ANNAPOLIS, Md. -- Students and alumni from Maryland’s four historically black colleges rallied Wednesday for resolution to a 13-year-old federal lawsuit over disparities in academic programs, prompting a presidential candidate to pledge to create a fund to increase HBCU spending by $50 billion nationwide.
The rally was held about a block from the state Capitol, as members of the Legislative Black Caucus of Maryland were urging lawmakers to support a settlement of at least $577 million, more than double the $200 million offered by Gov. Larry Hogan over 10 years.
Pete Buttigieg, who is running for the Democratic nomination for president, wrote in an op-ed in The Baltimore Sun on Wednesday afternoon that “left without remedy, an injustice does not heal.”
“Lawsuits like the one in Maryland remind all of us how an uneven playing field yields underfunded colleges, declining federal funding and endowments that lag behind those of predominantly white institutions,” Buttigieg wrote. “As president, I will increase funding for HBCUs and other minority-serving institutions by $50 billion.”
The lawsuit in Maryland from 2006 alleged the state had underfunded the institutions while developing programs at traditionally white schools that directly compete with and drain prospective students away from HBCUs.
In 2013, a federal judge found that the state had maintained “a dual and segregated education system” that violated the Constitution.
Del. Darryl Barnes, who chairs the 59-member black caucus, said lawmakers plan to file legislation in Maryland for a settlement, which he said would be positive for the state by helping students prepare for good jobs and boost the economy.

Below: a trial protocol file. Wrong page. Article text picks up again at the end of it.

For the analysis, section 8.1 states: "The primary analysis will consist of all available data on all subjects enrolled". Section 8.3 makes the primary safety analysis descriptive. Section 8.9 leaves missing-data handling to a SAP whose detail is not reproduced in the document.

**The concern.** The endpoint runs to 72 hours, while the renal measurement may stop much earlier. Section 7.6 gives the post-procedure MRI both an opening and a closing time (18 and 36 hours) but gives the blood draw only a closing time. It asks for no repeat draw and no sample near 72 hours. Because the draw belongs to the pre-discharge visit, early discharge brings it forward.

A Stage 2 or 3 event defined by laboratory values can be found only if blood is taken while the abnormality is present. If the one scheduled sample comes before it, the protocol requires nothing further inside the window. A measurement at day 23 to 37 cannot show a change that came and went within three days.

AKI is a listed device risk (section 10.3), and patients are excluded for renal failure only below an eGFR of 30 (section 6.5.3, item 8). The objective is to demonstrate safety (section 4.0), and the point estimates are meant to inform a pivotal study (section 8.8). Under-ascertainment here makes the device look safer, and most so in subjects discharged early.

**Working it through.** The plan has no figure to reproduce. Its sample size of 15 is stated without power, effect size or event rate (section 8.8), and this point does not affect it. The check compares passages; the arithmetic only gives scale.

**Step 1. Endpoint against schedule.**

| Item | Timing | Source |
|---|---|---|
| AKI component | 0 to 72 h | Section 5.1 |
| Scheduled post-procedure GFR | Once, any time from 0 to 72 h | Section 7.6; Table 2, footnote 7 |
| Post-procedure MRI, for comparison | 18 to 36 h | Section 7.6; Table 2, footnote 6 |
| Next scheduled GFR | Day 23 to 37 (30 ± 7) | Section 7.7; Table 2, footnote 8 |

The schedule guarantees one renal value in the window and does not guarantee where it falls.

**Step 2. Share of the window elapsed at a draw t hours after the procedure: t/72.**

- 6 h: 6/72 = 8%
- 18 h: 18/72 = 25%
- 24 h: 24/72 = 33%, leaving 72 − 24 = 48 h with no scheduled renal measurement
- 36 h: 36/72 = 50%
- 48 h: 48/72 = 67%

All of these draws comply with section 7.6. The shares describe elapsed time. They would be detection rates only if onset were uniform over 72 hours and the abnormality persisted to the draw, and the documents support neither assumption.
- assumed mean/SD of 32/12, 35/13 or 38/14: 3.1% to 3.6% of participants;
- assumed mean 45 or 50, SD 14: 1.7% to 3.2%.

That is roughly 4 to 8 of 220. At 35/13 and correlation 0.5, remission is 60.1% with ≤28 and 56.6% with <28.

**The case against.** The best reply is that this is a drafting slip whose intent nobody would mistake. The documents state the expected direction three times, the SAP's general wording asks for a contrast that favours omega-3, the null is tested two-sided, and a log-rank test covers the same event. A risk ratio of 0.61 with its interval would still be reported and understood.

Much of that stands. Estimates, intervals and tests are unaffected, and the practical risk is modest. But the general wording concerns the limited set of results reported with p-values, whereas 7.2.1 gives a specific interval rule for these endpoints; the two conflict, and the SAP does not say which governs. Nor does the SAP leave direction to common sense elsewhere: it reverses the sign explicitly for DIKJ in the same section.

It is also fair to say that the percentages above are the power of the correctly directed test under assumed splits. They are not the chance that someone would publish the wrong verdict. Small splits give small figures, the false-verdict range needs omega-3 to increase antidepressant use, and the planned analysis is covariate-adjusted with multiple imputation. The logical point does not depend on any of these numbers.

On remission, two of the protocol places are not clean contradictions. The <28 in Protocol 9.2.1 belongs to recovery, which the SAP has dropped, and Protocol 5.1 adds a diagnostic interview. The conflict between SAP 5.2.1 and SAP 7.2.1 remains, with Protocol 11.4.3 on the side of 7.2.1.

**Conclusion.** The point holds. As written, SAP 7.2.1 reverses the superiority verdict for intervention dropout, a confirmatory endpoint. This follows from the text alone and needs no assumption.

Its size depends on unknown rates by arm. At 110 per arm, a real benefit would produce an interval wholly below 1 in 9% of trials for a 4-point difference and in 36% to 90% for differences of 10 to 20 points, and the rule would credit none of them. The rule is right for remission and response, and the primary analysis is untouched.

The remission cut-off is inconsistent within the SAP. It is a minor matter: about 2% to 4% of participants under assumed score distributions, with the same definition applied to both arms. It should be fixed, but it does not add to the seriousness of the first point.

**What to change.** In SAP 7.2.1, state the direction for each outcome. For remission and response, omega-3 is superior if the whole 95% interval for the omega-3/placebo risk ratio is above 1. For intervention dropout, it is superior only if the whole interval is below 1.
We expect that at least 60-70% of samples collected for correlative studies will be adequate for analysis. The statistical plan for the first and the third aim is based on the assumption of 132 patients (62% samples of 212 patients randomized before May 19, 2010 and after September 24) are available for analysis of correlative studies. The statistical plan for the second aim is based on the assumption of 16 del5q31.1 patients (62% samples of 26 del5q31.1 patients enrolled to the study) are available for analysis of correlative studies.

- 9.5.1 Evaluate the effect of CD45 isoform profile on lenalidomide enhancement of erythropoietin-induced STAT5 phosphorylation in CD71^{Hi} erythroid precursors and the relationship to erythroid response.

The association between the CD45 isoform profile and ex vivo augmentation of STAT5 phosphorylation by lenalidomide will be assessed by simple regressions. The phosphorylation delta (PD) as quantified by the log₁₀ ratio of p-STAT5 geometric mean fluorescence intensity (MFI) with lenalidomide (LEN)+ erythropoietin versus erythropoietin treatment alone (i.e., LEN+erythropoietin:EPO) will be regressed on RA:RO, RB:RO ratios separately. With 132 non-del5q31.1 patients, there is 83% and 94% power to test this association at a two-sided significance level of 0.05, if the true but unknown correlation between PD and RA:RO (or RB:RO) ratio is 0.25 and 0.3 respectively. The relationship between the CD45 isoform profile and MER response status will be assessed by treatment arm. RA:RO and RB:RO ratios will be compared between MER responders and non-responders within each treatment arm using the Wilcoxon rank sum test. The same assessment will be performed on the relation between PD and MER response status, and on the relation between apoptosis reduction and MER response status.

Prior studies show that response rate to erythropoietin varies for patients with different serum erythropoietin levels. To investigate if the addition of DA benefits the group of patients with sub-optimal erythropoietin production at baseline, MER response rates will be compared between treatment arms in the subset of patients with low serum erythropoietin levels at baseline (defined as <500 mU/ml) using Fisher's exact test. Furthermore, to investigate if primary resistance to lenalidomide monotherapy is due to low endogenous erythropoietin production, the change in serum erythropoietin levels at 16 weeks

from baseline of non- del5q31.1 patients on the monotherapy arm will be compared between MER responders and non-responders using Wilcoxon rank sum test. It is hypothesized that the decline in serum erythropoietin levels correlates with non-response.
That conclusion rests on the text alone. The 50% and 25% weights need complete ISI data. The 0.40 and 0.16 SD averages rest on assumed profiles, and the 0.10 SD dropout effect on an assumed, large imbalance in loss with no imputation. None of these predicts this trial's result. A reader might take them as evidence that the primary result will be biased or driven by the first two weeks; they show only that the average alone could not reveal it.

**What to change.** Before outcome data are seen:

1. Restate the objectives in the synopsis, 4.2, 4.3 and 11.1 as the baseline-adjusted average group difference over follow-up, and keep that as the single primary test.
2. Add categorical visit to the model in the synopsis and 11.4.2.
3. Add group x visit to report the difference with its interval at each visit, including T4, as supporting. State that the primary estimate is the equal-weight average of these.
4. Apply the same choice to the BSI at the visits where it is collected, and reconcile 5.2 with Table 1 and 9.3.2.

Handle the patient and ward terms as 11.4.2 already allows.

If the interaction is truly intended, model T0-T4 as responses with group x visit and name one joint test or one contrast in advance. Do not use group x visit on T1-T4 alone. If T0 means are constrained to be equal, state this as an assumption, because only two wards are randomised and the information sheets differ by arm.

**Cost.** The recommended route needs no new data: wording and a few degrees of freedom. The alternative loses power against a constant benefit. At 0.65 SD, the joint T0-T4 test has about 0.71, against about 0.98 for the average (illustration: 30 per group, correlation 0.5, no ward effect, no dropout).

“This is not just good for our HBCUs, but this is good for the state of Maryland,” Barnes, a Prince George’s County Democrat, said.
Students attending the rally came from as far as Princess Anne — about 110 miles (170 kilometers) away on Maryland’s Eastern Shore — home to one of the colleges.
Vernon Johnson, a sophomore at the University of Maryland Eastern Shore, said HBCUs need more financial support, for academic programs as well as financial aid.
“We’re standing for HBCUs,” Johnson said. “Today, we need to understand the importance of our HBCUs. We need to get funded.”
Michael Jones, an attorney who has been representing a coalition in support of the schools, noted a 10-1 discrepancy in unique high-demand programs and unnecessary duplication of programs.
“The court ordered Maryland to close this disparity by providing the HBCUs with additional funding for programs, for marketing and scholarships on top of what the state has already been done, and that’s what the fight has been about.”
Jones recommended the $577 million settlement in a September letter “over a reasonable period of time.” He wrote the letter after mediation failed in July.
The money would allow the HBCUs to develop and launch several new, independent academic programs of the kind the state promised to provide in a 2000 agreement ordered by a federal judge in Maryland.
House Speaker Adrienne Jones, a Baltimore County Democrat who spoke at the rally, is urging the state’s Republican governor to agree to the $577 million amount.
Hogan responded in a letter to Jones last month that he has a responsibility to protect the state budget, as Maryland faces the prospect of a national economic downturn. He also noted that his administration has worked to fund HBCUs at historically high levels over the last five years.
The governor said lawmakers can look next year for the money to reach a settlement higher than his offer.
Shareese DeLeaver-Churchill, a spokeswoman for Hogan, said Hogan’s $200 million offer represented “a 500 percent increase” over the offer of his predecessor, then-Gov. Martin O’Malley, a Democrat.
“Governor Hogan has shown real leadership on this issue where others have repeatedly failed over the years,” DeLeaver-Churchill said.
Maryland’s four historically black colleges are Bowie State University, Coppin State University, Morgan State University and the University of Maryland Eastern Shore.